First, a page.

Again, I refer you back to Mees and James Alan.
Chemical reactions are often slow. They can be sped up considerably by removing one of the products from the mixture. So, Metol is slow to oxidize, but add sulfite and it speeds up the oxidation. The same is true of HQ, it is slow to oxidize but it speeds up with sulfite. This is NOT superadditivity, but merely shifting the balance of a chemical equation. (if you substitute the word 'develop' in the above for the word 'oxidize' then you have the nature of the reaction in a developer).
In Mees and James they offer proof by using a different oxidant and demonstrating the same effect in the presence and absence of sulfite as we see in a developer. They show that this reaction is general, not just specific to a developer solution.
Mixing Metol and HQ together gives a synergistic reaction (superadditivity) that is different than the effect of sulfite. Sulfite speeds up this reaction as well, but by changing the reaction constant.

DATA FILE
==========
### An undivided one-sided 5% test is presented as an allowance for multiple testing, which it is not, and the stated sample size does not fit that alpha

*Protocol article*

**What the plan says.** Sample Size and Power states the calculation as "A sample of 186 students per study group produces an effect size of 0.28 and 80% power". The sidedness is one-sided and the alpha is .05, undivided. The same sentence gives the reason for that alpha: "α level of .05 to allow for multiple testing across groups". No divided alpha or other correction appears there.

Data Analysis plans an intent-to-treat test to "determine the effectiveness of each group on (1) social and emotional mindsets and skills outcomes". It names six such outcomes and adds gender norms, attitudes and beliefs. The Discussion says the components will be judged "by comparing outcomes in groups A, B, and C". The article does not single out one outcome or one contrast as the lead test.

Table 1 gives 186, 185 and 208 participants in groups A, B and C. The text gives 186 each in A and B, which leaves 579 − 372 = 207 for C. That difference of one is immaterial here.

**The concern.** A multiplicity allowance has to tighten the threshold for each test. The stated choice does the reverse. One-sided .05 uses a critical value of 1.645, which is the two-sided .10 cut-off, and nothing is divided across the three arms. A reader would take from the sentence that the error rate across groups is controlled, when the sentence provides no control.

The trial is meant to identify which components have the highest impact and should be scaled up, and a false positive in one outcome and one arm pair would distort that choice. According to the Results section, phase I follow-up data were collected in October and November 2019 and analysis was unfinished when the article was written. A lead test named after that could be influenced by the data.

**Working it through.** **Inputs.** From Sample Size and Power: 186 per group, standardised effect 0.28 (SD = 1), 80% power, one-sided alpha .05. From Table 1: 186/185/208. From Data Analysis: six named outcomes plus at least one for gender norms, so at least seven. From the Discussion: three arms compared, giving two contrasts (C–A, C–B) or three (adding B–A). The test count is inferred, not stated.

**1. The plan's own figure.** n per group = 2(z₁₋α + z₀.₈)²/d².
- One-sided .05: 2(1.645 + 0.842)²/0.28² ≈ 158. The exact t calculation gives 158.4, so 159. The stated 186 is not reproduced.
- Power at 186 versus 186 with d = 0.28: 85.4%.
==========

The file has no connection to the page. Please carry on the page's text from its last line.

A + B * K = C where K is a constant. A and B are an oxidant and reductant respectively and C is the oxidized B (oxidized reductant).
A + B + D * K * KK = C + D = E where K is the original constant and KK is the constant supplied by removing C from the right of the equation by the action of D. Therefore, in the second reaction D = sulfite and C = Quinone and E = HQ monosulfonate.
This equation is a simple, non-balanced version of the redox reaction of HQ in the presence of silver halide and with and without sulfite. It is not even written in classic chemical terms. In those terms the "=" is changed to an arrow "->" or a double arrow (one in reverse "<-") with "K" above the arrow and "KK" or K1" below the reverse arrow plus other modifications. These cannot easily be shown without graphics.